If you could sit down with The Rolling Stones legendary guitar player Keith Richards and ask him anything, what would it be? There isn't much that the 71 year old musician hasn't seen or done when it comes to the rock world. Noisey's resident guitarist Matt Sweeney had the opportunity to sit down with Keith and talk about music, guitars, and a few other topics for an episode of the Guitar Moves series. Watch the compelling two-part interview below.
After the introduction, Keith gives a great piece of advice for guitar players: There's two sides to every story, meaning your rhythm hand has to flow with your fretting hand. He suggests that the acoustic guitar is the most important instrument for a beginner. Paraphrasing Keith:
Learn the feel and the touch of the string and what that does against the fret, learn that and then you can add the effects later on. You wanna be a guitar player, you have to have your grounding. It's like anywhere else. An astronaut doesn't start in space, somebody's got to build a rocket.
Keith shares a really interesting story about his grandfather, a professional musician who played fiddle and sax. In Keith's home, a guitar hung high up on the wall, and his grandfather said if he could reach it, then he would show him some tips as to how to play it. After Keith stacked up books to reach the instrument, his grandfather advised him to start by playing Spanish flamenco piece of music called "Malaguena." In an unexpected moment, Keith picks up a guitar and plays the simple song beautifully and then slowly shows each note in a way reminiscent of The Rolling Stones' "Paint It Black" melody.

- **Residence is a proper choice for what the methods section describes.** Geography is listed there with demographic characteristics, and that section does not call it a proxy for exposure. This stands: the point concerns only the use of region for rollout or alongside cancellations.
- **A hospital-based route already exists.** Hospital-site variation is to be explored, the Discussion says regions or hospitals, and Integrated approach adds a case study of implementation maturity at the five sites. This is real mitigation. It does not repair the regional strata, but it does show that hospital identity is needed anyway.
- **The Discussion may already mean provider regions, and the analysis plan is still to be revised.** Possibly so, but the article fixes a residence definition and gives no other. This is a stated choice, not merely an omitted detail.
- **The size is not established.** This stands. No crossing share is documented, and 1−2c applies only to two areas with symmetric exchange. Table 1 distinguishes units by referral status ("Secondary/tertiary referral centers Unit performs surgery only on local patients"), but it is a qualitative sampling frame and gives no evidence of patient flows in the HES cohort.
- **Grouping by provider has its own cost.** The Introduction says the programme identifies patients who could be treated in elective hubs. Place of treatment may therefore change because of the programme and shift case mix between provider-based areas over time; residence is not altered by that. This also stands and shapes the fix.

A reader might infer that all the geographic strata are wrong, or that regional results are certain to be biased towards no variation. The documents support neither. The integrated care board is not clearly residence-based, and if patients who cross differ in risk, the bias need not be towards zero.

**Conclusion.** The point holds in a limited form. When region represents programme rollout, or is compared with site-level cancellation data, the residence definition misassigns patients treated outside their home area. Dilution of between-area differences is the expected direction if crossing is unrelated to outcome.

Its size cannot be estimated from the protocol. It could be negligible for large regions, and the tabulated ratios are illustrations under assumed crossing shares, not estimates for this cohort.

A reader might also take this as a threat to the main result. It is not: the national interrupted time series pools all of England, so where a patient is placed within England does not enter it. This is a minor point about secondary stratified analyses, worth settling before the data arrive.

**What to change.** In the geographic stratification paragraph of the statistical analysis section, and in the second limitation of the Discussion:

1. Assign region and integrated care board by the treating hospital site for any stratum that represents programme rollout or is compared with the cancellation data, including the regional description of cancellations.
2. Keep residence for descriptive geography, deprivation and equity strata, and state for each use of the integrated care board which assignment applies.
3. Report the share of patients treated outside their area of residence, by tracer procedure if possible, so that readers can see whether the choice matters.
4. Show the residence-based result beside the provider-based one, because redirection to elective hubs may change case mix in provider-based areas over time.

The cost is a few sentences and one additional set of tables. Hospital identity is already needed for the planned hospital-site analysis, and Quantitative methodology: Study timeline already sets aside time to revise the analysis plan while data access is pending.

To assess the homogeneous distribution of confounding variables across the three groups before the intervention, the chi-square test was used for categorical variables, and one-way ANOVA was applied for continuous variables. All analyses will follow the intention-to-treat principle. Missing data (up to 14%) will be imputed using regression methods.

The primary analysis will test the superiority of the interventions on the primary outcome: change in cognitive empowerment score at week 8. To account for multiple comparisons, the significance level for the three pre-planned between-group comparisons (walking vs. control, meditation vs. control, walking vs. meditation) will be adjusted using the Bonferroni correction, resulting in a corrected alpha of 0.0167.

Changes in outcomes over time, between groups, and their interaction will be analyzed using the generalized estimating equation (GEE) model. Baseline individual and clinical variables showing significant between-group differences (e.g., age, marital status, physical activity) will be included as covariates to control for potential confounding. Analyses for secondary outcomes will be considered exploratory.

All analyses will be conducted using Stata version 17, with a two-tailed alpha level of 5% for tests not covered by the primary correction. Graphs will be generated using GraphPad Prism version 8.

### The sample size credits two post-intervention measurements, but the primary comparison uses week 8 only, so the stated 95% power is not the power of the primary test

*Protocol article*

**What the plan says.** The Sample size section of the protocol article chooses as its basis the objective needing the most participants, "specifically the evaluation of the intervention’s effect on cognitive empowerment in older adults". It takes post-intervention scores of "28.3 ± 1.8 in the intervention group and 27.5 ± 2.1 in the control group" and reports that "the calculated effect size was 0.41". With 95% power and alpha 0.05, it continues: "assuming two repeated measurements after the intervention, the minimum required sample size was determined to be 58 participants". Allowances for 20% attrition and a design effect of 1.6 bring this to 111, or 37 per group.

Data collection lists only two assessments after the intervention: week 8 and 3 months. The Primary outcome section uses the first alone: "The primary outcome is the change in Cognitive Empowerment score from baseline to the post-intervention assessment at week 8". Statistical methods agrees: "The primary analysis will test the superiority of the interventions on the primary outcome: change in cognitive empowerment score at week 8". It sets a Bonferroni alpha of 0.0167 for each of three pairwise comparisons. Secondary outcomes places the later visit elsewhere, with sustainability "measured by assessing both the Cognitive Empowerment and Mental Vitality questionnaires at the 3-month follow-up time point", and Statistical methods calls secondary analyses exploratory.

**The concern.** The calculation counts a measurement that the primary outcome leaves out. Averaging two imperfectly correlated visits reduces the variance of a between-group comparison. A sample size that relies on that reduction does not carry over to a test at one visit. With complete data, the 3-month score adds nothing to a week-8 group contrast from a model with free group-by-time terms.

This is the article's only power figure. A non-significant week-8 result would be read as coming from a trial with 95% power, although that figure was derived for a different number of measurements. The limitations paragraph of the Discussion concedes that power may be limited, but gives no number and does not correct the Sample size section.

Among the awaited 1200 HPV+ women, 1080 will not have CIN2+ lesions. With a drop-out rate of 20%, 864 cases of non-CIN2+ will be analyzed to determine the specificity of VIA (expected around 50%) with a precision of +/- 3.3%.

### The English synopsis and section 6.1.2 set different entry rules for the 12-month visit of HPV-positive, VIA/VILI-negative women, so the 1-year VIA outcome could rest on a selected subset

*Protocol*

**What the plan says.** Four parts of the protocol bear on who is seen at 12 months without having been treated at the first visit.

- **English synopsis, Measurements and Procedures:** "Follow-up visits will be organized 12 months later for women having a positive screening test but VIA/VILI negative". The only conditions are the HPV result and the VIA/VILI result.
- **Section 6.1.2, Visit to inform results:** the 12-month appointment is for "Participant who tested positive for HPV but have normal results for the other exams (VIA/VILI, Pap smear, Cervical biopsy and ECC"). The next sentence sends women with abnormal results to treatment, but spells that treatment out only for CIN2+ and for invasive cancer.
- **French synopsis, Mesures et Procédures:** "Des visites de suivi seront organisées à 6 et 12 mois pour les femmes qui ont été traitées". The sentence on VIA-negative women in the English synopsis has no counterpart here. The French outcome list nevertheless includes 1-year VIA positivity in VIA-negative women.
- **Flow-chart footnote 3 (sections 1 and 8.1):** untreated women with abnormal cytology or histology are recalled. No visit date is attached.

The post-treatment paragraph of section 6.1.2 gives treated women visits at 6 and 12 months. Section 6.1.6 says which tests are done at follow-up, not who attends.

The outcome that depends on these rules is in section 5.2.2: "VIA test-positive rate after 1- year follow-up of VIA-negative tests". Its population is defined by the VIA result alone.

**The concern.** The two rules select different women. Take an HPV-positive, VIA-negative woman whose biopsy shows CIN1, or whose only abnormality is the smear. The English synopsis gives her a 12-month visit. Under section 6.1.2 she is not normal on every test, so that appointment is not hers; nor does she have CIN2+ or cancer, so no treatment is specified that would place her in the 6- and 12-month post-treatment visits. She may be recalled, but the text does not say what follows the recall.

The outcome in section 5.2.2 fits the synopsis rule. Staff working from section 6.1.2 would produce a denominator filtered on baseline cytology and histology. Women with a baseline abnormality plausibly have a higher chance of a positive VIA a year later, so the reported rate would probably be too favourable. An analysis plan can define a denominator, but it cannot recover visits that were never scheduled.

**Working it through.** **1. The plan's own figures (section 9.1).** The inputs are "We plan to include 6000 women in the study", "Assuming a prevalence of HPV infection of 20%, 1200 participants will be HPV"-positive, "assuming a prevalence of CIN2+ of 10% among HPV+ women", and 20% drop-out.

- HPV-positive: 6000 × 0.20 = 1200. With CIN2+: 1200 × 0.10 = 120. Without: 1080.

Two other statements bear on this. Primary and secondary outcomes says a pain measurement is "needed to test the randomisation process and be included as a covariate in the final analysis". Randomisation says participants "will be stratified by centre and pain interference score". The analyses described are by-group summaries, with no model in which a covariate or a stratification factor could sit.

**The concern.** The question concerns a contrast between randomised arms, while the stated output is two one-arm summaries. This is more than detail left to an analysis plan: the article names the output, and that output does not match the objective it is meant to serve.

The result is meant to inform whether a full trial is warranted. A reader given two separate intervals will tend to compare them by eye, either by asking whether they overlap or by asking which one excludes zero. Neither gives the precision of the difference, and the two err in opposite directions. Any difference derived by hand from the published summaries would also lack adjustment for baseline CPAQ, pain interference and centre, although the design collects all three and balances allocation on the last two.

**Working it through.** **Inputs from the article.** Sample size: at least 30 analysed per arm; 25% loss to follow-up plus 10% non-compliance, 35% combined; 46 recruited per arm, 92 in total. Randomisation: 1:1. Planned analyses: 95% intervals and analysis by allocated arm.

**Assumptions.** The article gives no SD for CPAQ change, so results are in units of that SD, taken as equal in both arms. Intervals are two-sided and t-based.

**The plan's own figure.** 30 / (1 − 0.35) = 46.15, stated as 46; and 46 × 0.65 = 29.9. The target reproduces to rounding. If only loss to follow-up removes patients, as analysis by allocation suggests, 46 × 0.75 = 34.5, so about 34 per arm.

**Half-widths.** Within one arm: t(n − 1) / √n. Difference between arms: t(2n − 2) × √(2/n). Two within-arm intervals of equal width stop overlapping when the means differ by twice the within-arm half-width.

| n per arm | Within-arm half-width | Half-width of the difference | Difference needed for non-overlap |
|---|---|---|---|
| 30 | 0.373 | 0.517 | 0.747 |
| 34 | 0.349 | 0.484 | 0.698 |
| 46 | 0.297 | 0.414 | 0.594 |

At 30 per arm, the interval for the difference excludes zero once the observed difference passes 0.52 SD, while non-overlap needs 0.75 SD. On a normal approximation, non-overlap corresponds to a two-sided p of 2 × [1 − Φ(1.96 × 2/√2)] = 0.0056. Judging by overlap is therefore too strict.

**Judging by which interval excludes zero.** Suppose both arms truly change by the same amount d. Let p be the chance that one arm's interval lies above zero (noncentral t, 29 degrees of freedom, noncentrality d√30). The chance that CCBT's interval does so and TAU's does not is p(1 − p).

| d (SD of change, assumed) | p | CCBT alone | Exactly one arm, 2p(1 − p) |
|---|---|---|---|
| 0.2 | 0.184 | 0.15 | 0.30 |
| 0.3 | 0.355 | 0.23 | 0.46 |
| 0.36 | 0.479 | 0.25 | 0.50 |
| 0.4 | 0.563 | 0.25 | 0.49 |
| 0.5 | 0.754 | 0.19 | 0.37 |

He talks about the chords he learned from listening to records all day in his youth, and jokingly confesses that he should have been trying to get laid instead. Again, Keith picks up the guitar to riff on some Jimmy Reed music, who was a heavy influence on The Rolling Stones.
The conversation shifts to The Stones, and Keith reveals how the band wrote music together. He mentions Steve Jordan, who is a co-writer on Richards' new album, Crosseyed Heart. He talks a little about Mick Jagger and shares some laughs while talking about how strict of a bandleader Ike Turner was.
Ending the interview, Keith picks up the guitar again. Removing the low string, he jams on a cross between "Jumping Jack Flash" and a blues shuffle. "And it's cheaper," Keith lightheartedly mentions, "You don't have to spring for the extra string."
It's interesting to note that the interview took place at Electric Lady Studios in New York City, the legendary recording studio built for Jimi Hendrix by Eddie Kramer and designed by John Storyk in 1970. Bob Dylan, John Lennon, Kiss, The Clash, AC/DC, Guns N' Roses, U2, Daft Punk, Kanye West, and Lana Del Rey and many others have recorded there.
For the latest music, news, and tour information about Keith Richards, check out his Zumic artist page.
Source: Noisey YouTube